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Are vouchers, tax credits the answer for viability of schools?

Published: April 25, 2009   
Vernell Bowen

For the past 16 years as a Catholic school educator, I have been asked why Catholic schools cannot receive assistance from the state or tax credits for parents. My answer regarding assistance from the state is that Arkansas has Blaine laws in the state constitution that prohibit any private or religious-based school from receiving state money.

Recently, in researching what school choice proponents have been working on to receive benefits for parents with children in private or Catholic schools, I have found there are different approaches.

There seem to be three avenues organizations supporting private education have been pursuing and these are: vouchers, tax credits for families and corporate tax credits.

  • Vouchers: Vouchers are set up for low-income or students with special needs to attend private or parochial schools from public schools that are failing or are not able to meet the student's special needs.

    Since 2005, Ohio is one of the states that use vouchers for educational choice for parents. The EdChoice program provides vouchers for students in K-12 to attend schools in private or parochial schools. Students are eligible if they attend public schools that are in Academic Watch or Academic Emergency status and have been for two of three years. Scholarships are worth up to $5,300 per year and can be used at any of the 313 private or parochial schools that are registered. After a student is admitted, the private school submits the scholarship application directly to the Ohio Department of Education. Once a child obtains a scholarship, they may continue to receive the scholarship through graduation.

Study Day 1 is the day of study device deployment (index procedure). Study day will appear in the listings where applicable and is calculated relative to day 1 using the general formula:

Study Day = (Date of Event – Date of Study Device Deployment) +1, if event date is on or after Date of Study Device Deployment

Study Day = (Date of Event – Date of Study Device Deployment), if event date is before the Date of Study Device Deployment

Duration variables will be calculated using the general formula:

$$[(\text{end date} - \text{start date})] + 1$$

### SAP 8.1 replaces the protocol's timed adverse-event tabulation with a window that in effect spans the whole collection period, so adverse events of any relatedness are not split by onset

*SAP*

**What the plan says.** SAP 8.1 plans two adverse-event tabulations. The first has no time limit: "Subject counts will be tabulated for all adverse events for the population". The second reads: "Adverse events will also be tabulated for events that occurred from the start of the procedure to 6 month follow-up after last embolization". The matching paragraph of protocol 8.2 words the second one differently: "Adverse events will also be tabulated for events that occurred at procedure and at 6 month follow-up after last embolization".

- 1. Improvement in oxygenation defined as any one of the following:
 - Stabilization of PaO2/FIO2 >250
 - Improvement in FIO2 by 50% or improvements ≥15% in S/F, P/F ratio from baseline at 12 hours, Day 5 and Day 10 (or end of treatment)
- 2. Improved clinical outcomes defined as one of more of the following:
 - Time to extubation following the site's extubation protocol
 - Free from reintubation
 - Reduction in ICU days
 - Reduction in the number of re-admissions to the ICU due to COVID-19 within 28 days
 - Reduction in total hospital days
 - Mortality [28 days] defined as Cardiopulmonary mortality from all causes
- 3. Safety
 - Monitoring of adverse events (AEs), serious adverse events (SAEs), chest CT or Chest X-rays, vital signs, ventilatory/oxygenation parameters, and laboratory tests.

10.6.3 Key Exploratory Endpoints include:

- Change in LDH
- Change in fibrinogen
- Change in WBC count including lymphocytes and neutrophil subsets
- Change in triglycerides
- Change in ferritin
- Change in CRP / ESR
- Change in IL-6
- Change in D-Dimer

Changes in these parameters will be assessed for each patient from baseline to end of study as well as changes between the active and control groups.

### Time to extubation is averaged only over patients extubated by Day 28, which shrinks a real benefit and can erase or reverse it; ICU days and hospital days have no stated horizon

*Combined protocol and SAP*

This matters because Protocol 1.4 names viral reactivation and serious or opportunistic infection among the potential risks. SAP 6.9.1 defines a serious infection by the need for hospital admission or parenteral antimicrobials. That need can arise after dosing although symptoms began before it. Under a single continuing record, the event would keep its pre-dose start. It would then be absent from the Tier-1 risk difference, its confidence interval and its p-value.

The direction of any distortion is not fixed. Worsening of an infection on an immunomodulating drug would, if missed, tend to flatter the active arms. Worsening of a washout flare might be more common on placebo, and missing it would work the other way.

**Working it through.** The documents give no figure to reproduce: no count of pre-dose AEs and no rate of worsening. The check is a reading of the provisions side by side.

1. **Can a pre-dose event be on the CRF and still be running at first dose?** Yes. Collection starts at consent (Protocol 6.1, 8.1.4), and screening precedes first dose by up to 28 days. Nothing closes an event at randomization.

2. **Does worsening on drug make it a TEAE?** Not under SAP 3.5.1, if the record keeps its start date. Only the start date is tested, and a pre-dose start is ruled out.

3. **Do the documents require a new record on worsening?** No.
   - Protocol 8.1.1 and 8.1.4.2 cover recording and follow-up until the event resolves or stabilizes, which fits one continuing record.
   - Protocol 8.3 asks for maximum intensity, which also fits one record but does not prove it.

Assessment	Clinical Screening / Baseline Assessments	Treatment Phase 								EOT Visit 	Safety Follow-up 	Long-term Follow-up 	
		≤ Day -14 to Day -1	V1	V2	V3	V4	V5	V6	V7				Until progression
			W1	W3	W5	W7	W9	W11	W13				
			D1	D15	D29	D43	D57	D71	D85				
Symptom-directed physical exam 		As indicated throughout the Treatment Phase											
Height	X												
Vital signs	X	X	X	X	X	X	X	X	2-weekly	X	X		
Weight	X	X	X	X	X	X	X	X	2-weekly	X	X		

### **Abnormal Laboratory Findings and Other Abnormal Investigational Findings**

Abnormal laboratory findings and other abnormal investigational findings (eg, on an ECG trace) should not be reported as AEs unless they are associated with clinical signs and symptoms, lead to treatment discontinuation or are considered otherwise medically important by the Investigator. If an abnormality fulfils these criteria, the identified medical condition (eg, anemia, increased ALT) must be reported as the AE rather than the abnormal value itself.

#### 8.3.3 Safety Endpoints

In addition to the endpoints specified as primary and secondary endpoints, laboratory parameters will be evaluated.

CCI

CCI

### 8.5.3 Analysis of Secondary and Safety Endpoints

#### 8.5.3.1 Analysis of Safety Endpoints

There are always opponents who are continuously looking for ways to eliminate the voucher or tax credits for private schools. Just recently in Washington, D.C., Congress eliminated the voucher system for students attending private and parochial schools. This will send approximately 1,700 students back to the failing Washington, D.C., public schools at a cost to taxpayers that exceed what the voucher system cost for sending them to private schools.

    The Arizona State Supreme Court recently ruled that the voucher for special needs students to attend private schools was unconstitutional because it violates the state Blaine amendments.

    Nationwide, the momentum behind support for voucher programs such as the one in Milwaukee has been limited, and most likely has lost further steam with the election of President Barack Obama. Although President Obama favors charter schools -- generally, independent publicly funded schools that have more public accountability than private schools -- he has not favored vouchers, and the Congress, controlled firmly by Democrats, more than likely will not support such plans either. This is based on past history of what happens when the Democrats rather than the Republicans control Congress. This is not to say one is better than the other.

    But in Milwaukee, the voucher program keeps growing. Participation -- limited to low-income children who live in the city and attend schools in the city -- has gone up every year since 1998 when the state Supreme Court ruled it was legal to include religious schools. There are currently 19,538 full-time students enrolled. At one of the area Catholic schools there are 1,000 students attending kindergarten to eighth grade on vouchers.